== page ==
STITCHES IN TIME | Hong Kong, Central MTR Station

Recommended

This exhibition is a showcase of hand-embroidered works of Ms Nikki Delport-Wepener and her students from the Les Designs Studio: a celebration of what can be achieved with the needle. The students are from many different countries, and it is this cosmopolitan mix that allows the uniqueness of the individual to shine through.

The common denominator is the love of hand stitching. The designs and techniques viewed throughout the exhibition are a culmination of many years of tuition and expertise from Nikki.

Nikki aims to increase the public’s awareness of the arts, and in particular, of mixed media hand embroidery. Nikki and her students share their joy in creative stitching by showcasing images of the lifestyle in Hong Kong, as well as the flora and fauna around the world.

These displays are a mixed range of Nikki’s stitches and techniques she teaches the students. The themes on display are based on flora around the world This particular display shows different interpretations of flowering plants, flowers in bloom, Fynbos, flower and creature samplers, decorated cheongsams and aprons that are created as two-dimensional and three-dimensional images; a variety of stitches and techniques have been used in each design, every embroidered piece has been carefully crafted over several months.

Check out the whole exhibition for free at Central MTR Exit J, 13 July – 10 September 2021.

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DISNEY IN CONCERT: MAGICAL MUSIC FROM THE MOVIES | Hong Kong, KITEC Star Hall

Recommended

This summer, the renowned Hong Kong Symphonic Winds Symphony Orchestra are inviting us to experience some of the most beloved Disney scores of all time, with Disney in Concert: Magical Music from the Movies. Joined by four powerhouse vocalists, and conducted by Fung Ka Hing, the orchestra play alongside perfectly synchronized projected video clips from iconic Disney films, so the whole family can enjoy.

Audiences will be treated to Disney’s most iconic scores and songs, including for the Oscar-winning animated features The Little Mermaid (1989), Beauty and the Beast (1991), Aladdin (1992), and The Lion King (1994). Live action features like Mary Poppins (1964) and the swashbuckling Pirates of the Caribbean film series are also set to be particular crowdpleasers.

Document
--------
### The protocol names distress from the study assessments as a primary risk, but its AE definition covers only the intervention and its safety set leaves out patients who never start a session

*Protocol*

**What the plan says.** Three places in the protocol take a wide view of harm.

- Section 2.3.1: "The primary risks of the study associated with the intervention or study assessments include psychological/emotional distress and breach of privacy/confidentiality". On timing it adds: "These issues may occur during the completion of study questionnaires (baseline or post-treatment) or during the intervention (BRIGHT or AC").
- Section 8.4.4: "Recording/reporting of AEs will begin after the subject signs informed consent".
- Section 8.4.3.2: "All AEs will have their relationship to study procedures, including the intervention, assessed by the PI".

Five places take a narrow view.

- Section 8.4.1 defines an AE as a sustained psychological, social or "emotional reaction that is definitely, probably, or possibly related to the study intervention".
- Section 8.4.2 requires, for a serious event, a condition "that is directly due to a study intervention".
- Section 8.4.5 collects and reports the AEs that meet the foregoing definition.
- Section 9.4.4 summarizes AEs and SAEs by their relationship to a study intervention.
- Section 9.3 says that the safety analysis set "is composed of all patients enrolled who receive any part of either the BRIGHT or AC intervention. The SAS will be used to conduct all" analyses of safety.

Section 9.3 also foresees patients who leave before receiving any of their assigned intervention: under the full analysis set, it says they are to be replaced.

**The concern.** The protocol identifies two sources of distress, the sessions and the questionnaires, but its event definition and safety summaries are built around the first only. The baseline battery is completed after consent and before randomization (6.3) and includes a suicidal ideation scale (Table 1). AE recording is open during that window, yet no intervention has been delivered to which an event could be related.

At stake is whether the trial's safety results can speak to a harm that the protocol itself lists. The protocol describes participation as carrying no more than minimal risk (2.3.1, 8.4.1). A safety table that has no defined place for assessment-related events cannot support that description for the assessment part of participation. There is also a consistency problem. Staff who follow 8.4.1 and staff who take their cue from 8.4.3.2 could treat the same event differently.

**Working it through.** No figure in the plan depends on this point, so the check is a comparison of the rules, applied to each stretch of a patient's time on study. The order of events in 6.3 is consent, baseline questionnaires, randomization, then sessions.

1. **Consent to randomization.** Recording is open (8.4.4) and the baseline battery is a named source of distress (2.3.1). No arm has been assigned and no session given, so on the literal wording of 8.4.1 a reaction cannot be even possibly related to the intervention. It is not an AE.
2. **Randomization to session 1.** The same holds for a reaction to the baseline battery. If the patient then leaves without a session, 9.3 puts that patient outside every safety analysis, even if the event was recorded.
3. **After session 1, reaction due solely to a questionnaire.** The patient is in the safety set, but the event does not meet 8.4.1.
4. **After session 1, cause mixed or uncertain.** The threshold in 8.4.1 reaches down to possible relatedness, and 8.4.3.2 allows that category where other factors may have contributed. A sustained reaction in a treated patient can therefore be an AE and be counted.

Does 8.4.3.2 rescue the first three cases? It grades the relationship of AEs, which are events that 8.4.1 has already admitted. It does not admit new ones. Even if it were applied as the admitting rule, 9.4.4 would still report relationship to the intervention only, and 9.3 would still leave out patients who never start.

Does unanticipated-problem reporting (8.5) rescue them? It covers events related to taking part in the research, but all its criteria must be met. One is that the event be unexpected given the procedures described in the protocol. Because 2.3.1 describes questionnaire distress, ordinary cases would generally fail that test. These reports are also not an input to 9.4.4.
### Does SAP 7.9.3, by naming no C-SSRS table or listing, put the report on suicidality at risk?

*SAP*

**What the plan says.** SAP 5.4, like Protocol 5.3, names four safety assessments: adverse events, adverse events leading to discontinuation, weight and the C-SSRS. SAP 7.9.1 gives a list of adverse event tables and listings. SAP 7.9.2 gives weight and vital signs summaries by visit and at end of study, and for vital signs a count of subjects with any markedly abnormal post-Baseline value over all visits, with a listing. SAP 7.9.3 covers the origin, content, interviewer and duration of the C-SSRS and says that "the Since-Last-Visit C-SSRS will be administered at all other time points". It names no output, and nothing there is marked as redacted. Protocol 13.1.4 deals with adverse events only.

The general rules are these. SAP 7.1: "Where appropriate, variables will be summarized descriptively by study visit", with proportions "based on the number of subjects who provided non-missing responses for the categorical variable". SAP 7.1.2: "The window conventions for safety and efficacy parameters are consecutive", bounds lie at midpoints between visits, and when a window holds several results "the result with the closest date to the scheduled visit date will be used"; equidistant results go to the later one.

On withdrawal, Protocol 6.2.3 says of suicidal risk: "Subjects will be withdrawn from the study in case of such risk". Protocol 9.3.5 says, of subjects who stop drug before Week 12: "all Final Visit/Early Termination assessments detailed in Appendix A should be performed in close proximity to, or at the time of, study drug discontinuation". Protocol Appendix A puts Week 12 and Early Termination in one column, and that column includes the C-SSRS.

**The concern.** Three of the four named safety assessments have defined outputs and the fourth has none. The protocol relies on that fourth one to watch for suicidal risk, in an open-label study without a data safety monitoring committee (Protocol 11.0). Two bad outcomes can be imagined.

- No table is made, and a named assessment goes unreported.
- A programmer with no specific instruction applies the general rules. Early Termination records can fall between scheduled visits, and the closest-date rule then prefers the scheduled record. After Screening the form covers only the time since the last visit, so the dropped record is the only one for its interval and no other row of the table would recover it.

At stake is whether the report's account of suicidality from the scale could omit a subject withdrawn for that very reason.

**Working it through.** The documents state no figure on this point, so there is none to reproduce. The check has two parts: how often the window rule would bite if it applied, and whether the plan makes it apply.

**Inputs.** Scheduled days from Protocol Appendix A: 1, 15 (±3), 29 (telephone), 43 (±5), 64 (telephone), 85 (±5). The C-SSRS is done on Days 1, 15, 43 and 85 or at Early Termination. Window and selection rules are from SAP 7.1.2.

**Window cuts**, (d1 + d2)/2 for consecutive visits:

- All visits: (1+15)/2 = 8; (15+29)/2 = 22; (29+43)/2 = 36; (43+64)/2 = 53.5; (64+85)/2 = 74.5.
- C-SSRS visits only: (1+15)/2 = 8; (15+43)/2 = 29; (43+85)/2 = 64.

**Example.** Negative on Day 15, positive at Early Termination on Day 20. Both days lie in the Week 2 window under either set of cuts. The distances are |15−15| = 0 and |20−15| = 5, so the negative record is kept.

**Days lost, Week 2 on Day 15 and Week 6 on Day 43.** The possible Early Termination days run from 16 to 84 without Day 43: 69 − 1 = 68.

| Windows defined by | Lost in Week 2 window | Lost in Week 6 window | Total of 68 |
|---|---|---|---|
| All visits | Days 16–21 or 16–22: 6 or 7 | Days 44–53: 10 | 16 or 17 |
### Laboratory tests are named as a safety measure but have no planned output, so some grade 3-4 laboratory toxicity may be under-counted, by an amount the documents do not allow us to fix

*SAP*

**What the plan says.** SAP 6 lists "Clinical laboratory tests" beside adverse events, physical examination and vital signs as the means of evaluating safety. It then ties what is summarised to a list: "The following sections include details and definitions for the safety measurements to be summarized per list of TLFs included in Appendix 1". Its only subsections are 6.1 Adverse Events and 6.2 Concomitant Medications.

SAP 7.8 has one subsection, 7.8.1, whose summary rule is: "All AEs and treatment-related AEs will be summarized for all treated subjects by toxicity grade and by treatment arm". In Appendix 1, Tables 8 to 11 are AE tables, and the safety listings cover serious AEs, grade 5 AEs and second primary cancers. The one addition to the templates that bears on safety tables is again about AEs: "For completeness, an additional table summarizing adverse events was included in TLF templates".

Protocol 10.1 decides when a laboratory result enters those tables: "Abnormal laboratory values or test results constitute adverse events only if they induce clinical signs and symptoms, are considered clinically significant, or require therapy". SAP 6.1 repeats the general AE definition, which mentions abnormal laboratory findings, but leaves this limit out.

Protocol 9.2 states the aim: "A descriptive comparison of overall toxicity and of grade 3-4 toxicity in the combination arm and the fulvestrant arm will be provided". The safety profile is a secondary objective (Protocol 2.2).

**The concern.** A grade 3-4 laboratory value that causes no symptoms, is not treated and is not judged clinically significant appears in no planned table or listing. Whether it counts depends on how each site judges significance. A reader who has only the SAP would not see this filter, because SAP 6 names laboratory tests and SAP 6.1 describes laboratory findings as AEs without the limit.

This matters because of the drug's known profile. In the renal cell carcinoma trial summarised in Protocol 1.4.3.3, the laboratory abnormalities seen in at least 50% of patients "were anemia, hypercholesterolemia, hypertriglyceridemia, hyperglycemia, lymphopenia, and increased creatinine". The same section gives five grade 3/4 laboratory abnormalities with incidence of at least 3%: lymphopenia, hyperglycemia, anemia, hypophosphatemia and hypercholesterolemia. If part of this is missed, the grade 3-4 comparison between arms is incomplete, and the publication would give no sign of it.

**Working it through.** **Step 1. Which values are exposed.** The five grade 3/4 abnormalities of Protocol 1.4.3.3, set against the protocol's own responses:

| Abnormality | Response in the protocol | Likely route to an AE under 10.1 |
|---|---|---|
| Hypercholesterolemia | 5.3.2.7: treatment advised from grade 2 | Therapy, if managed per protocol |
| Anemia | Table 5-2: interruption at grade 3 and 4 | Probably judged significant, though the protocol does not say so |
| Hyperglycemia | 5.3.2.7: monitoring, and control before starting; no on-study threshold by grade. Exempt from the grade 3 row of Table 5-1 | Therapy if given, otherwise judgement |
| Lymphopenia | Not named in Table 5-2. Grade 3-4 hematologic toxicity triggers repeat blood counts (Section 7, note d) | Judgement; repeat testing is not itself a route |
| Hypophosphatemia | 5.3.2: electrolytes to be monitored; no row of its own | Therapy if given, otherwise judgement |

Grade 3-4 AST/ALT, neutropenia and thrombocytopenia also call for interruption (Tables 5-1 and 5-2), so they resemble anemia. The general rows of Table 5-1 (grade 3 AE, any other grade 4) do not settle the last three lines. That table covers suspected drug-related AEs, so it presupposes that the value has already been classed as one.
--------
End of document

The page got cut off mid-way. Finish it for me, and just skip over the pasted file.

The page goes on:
This is without doubt the perfect pick for a youngster’s first concert. Founded in 1987, The Hong Kong Symphonic Winds (HKSW) is the first amateur band in Hong Kong with considerable size and structure, devoted to promoting music education in the community. The standard is extremely high, with a number of top professional players among the ranks.

These family-friendly concerts are always extremely popular, so book early to avoid disappointment. There is no better way to fall in love with the magic of a live orchestra than through the magic of Disney.

Presentation licensed by Disney Concerts © All rights reserved

Book online now for 31 July and 1 August 2021.

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YOU’RE A GOOD MAN, CHARLIE BROWN | Hong Kong, HKAPA, Drama Theatre

Recommended

Based on Charles M. Schulz iconic comic strip about Snoopy and the “Peanuts” gang, this 1967 musical revue created by Clark Gesner and the original company has won a slew of awards over the years, including a successful run on Broadway. This is just a graduate showcase for the School of Drama Bachelor of Fine Arts students, but boy, you’d never know it: it plays like a professional version.